Kremlinologists can as always find a detailed comparison of the December and January FOMC statements at the WSJ's statement tracker. The main difference to the December statement was the acknowledgment that "growth in economic activity paused," but this was ascribed to inclement weather and so evidently does not constitute a good reason to quicken the pace of monetary pumping further (there is of course no good reason for monetary pumping whatsoever, we're just looking at it from the point of view of "Printers R Us").
Not yet, that is -- after all, inclement weather could be here to stay.
Funny enough, business fixed investment was concurrently upgraded from has slowed to has advanced (it has, actually). Instead of being concerned that without sufficient monetary policy accommodation everything will go down the drain again this very second, the committee is now back to expecting that its pumping activities will eventually have the desired effects. These activities will continue at the pace already announced in December, including the replacement buing of maturing assets.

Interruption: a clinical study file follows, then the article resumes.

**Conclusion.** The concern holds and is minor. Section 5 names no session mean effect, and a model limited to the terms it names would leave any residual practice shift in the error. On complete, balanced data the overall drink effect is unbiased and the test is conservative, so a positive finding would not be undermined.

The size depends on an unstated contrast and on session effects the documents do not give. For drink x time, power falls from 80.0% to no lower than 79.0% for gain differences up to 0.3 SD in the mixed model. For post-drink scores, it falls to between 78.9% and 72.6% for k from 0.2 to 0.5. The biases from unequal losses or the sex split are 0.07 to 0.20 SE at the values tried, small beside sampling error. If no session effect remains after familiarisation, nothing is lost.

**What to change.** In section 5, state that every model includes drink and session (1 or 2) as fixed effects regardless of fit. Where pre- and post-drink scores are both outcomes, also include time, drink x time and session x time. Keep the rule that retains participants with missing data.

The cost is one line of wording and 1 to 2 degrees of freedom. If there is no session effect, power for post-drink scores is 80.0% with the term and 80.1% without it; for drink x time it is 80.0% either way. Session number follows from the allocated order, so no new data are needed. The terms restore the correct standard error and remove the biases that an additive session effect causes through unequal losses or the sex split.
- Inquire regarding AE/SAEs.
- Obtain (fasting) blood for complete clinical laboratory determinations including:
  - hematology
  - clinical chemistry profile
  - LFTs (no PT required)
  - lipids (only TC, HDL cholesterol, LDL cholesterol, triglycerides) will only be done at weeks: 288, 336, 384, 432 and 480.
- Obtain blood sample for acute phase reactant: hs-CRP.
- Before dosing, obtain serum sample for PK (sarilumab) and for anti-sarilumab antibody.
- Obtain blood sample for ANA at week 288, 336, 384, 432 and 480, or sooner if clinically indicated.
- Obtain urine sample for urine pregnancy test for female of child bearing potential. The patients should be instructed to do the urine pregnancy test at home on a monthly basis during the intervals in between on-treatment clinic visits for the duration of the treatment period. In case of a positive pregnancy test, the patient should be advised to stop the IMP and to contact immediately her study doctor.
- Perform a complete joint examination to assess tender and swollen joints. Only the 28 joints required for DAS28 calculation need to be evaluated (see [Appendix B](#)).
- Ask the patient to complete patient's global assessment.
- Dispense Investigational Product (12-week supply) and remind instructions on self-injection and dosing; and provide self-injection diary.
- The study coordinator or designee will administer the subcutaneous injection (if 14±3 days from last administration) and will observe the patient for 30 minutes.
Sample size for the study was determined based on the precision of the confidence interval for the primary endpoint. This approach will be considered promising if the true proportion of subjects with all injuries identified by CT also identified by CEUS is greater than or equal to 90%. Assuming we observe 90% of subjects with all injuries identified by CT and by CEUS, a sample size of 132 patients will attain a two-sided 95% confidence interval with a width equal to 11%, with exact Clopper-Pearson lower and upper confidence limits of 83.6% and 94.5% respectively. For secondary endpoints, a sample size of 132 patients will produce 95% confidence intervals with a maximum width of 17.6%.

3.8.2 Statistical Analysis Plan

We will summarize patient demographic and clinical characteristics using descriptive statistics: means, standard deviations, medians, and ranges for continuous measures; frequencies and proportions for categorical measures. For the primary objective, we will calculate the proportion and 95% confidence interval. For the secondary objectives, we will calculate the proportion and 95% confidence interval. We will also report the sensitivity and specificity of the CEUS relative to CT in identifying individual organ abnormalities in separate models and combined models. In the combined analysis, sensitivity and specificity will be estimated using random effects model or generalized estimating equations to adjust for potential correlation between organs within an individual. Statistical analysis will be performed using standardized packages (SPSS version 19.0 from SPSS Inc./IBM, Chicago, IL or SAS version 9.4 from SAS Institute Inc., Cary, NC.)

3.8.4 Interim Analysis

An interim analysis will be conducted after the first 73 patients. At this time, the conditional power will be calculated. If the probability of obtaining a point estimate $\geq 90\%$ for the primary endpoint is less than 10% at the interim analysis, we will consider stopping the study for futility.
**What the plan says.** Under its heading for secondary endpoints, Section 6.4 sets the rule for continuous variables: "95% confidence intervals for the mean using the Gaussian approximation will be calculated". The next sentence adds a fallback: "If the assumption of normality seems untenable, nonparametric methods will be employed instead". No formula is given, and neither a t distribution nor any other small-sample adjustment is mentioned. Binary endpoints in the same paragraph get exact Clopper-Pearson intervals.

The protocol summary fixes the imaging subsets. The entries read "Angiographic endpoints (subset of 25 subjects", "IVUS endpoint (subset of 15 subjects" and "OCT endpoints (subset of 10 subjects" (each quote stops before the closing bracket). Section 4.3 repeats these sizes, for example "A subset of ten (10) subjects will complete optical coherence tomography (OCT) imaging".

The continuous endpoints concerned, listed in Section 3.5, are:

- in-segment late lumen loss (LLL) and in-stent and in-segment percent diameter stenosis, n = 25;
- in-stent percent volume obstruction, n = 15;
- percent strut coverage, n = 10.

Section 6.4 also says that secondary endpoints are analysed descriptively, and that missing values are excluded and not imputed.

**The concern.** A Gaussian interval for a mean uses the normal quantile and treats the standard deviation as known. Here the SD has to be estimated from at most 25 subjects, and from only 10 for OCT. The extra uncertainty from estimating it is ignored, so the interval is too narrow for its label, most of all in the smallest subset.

As we have expected -- see our recent missive on this topic ("Humility and Hubris") -- Esther George of Kansas is indeed stepping into Thomas Hoenig's footsteps and is now (so far) the sole dissenter against the easy monetary policy among FOMC participants that have a vote in 2013.
The "Exit" Fantasy